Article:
Turning stories into dances

Turning stories into dances

 

Who doesn’t love a good story?  Children especially are enamoured with a good tale… Just think how quiet your students can be when you sit down for story-time?  How engrossed can they become when deep into an adventure? Well why not take this a skip, leap and jump further as you turn them into dances!  It may not be as quiet, but you’ll have them thinking in  abstract and creative ways as they physicalise the illustrations of the pages into three dimensional movement phrases.

You can use anything from a nursery rhyme or your favourite tale, to a story they make themselves or even a narrative made from emoji’s. To start turning these stories into dances you’ll want to begin with miming any actions in the narrative, for example, Incy Wincy Spider climbed up the water spout. You can also add actions to parts of the story, for example, Incy Wincy Spider is given a jumpy/swaying movement, and whenever his name is mentioned the students perform his movement. From there the key is to have the students begin to travel around different parts of the room connecting different movements together until they have a ‘dance’ of the story.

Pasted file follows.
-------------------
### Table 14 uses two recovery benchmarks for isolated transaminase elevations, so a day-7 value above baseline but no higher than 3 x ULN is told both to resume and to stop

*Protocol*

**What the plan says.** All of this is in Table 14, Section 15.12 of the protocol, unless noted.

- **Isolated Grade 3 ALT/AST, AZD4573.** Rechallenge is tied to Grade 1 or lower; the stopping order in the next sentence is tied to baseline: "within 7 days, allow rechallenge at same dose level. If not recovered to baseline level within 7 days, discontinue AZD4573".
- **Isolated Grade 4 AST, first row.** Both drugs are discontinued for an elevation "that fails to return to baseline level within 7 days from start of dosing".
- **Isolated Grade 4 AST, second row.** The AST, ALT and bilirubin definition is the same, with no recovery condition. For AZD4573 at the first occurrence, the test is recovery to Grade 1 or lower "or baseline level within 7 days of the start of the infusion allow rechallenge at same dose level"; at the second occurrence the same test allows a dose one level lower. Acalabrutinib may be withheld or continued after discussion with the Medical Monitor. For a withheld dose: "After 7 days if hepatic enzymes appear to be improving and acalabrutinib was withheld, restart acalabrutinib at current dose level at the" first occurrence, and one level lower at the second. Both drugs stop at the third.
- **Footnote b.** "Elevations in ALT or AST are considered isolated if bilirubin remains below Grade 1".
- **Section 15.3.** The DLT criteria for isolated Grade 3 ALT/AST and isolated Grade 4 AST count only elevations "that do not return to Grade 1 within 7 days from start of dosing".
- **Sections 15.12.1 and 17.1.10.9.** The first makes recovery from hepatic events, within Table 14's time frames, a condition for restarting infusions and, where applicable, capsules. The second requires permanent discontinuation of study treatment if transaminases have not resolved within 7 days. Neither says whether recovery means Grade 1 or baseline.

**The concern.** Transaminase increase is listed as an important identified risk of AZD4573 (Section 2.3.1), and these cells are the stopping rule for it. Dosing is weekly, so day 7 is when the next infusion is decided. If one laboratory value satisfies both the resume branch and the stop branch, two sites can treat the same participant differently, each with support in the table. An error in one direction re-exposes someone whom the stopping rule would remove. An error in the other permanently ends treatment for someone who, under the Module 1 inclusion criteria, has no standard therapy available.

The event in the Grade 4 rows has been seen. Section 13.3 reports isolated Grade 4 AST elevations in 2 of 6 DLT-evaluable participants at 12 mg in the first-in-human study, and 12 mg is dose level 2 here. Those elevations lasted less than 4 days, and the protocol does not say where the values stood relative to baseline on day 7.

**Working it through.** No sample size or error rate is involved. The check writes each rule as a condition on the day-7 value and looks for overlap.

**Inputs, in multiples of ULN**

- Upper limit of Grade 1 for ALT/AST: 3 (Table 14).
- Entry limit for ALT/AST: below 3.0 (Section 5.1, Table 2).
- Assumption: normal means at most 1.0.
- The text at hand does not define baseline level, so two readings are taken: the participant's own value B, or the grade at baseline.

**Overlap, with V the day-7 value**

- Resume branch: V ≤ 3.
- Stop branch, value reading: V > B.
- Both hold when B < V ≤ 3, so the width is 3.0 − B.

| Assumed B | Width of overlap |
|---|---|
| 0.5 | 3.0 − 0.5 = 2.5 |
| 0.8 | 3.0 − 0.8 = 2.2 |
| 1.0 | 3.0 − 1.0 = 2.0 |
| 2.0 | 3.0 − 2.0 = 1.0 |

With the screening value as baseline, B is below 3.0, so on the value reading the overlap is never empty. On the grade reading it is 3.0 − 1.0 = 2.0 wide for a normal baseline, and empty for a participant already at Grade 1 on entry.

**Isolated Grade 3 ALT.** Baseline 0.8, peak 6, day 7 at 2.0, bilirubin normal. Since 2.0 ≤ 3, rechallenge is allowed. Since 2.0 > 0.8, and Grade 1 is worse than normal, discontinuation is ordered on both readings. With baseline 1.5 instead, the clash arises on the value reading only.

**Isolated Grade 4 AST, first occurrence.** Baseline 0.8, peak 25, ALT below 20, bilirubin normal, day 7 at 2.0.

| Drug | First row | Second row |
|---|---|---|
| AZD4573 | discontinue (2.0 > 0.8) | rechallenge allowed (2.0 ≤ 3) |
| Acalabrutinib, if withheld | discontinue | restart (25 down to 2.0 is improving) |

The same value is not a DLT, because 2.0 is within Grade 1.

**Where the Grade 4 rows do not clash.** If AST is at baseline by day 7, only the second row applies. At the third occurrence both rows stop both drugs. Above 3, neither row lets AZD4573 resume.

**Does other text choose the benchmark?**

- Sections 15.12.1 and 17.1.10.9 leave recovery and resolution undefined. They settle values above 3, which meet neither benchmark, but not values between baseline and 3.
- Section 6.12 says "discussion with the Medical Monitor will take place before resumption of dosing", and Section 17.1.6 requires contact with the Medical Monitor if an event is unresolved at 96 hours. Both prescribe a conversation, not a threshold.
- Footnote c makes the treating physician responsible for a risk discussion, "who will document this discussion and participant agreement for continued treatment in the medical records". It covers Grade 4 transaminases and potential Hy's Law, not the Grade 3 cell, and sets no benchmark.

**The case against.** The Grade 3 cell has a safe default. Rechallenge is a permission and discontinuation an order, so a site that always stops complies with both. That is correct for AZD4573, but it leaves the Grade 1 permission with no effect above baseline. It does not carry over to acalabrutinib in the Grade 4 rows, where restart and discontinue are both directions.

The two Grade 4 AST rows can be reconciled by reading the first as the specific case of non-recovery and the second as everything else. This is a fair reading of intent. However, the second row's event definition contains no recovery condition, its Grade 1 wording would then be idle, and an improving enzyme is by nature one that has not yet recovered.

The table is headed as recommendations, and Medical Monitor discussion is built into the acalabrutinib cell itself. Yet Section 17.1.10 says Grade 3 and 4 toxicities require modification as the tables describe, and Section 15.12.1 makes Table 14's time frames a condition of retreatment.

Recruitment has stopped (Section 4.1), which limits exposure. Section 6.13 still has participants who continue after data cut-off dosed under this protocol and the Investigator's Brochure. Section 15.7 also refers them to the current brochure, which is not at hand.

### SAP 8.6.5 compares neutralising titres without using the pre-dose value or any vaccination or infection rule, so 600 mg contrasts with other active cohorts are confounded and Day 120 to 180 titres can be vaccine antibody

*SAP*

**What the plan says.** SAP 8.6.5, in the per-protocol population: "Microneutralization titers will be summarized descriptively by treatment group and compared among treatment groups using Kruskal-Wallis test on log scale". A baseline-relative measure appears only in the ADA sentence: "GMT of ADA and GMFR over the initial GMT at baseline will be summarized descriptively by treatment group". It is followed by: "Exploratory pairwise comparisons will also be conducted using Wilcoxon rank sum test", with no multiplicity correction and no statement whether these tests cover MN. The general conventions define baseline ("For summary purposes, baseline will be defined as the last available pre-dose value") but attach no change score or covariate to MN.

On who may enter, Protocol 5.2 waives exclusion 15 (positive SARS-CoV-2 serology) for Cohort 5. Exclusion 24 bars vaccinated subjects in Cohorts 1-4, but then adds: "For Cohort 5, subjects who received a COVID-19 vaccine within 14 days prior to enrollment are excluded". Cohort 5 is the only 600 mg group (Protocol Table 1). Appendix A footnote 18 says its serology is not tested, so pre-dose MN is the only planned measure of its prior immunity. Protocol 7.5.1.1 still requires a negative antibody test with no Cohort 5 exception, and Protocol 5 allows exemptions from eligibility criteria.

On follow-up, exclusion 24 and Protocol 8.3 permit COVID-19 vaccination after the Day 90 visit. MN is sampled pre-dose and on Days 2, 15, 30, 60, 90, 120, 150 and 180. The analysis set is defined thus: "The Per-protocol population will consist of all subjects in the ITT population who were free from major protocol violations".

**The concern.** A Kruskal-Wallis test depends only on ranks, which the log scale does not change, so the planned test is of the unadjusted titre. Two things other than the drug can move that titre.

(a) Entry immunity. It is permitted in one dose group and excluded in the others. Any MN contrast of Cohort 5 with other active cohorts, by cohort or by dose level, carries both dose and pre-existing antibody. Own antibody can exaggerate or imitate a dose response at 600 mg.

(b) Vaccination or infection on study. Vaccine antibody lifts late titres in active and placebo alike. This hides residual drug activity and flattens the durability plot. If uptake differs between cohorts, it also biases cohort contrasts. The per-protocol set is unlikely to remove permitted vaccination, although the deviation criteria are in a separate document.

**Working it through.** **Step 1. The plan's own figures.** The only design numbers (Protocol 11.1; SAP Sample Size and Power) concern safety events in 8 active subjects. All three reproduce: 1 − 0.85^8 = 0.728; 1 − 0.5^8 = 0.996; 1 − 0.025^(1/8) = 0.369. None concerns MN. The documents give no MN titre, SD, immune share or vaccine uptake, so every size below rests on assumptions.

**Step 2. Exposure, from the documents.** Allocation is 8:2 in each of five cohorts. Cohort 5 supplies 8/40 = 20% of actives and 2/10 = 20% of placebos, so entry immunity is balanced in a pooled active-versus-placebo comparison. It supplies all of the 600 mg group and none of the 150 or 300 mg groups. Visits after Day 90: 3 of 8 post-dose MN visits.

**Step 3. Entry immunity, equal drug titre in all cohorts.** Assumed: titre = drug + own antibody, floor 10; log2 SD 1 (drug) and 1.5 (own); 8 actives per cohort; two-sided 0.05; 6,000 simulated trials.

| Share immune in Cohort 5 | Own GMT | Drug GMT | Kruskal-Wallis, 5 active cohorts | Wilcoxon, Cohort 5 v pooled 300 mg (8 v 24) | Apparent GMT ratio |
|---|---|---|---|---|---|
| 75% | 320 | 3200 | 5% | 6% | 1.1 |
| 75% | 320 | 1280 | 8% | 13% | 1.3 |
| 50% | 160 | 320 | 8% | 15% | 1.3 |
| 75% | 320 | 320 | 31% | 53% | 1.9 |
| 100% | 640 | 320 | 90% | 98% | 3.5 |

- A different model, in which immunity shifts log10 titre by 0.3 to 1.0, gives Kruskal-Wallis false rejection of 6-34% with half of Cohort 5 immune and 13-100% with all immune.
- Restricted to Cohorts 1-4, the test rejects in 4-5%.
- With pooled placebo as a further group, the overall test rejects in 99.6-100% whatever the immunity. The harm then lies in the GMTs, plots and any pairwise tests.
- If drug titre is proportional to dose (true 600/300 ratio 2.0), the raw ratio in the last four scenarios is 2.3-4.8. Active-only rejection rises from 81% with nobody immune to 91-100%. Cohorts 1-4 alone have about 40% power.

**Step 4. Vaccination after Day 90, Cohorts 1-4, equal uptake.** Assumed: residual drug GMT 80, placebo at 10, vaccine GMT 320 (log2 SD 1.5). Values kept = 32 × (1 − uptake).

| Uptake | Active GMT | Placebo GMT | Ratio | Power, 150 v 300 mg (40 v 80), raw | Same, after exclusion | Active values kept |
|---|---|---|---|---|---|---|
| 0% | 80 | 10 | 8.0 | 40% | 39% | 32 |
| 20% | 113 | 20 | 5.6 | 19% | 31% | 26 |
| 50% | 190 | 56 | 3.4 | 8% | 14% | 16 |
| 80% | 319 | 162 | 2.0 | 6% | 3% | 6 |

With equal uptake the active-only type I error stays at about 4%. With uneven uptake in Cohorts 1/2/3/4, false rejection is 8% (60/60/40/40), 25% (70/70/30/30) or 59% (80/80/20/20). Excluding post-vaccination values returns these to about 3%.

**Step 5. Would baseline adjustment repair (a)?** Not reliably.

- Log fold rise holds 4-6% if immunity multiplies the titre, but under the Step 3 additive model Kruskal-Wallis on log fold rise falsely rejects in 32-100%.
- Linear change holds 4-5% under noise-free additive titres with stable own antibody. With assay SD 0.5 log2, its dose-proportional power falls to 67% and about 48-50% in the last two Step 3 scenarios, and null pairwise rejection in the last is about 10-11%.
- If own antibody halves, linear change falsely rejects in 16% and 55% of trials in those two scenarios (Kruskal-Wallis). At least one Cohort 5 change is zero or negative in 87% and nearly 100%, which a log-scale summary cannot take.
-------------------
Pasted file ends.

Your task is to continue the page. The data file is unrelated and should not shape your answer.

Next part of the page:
TIPIt’s super helpful in choreographic activities to have a list of locomotor and non-locomotor dance movements that students can choose from if they are stuck for ideas. 

Below is an activity based on “Little Miss Muffet”

1 – Have the students find a partner and choose a character of Miss Muffet or the Spider

2 – Each student creates a 4 count ‘Motif’ to represent their character using non-locomotor movements. Eg – Miss Muffet might do a twirl followed by 2 prances flicking her hair

3 – The students mime through the story using the actions ‘sat, ‘eating’, ‘sat down beside her’ and ‘frightened her away’, but pause the story slightly to perform their motif movement when their character’s name is mentioned. 

4 – The students are then to swap out each action for a locomotor dance movement. Eg – ‘Sat’ becomes a traveling turn to sit, or a roll to the floor. ‘Eating’ might become a galop from side to side with spoon to mouth movements with their hands.

5 – Students then practise the story the whole way through with character motifs and their new movements. You could then have them rehearse it to some music dropping the narration of the story and choose some partners to perform for the class. (Choose ones that are diverse to each other so the students can see how the same story can be interpreted in different ways.)

 

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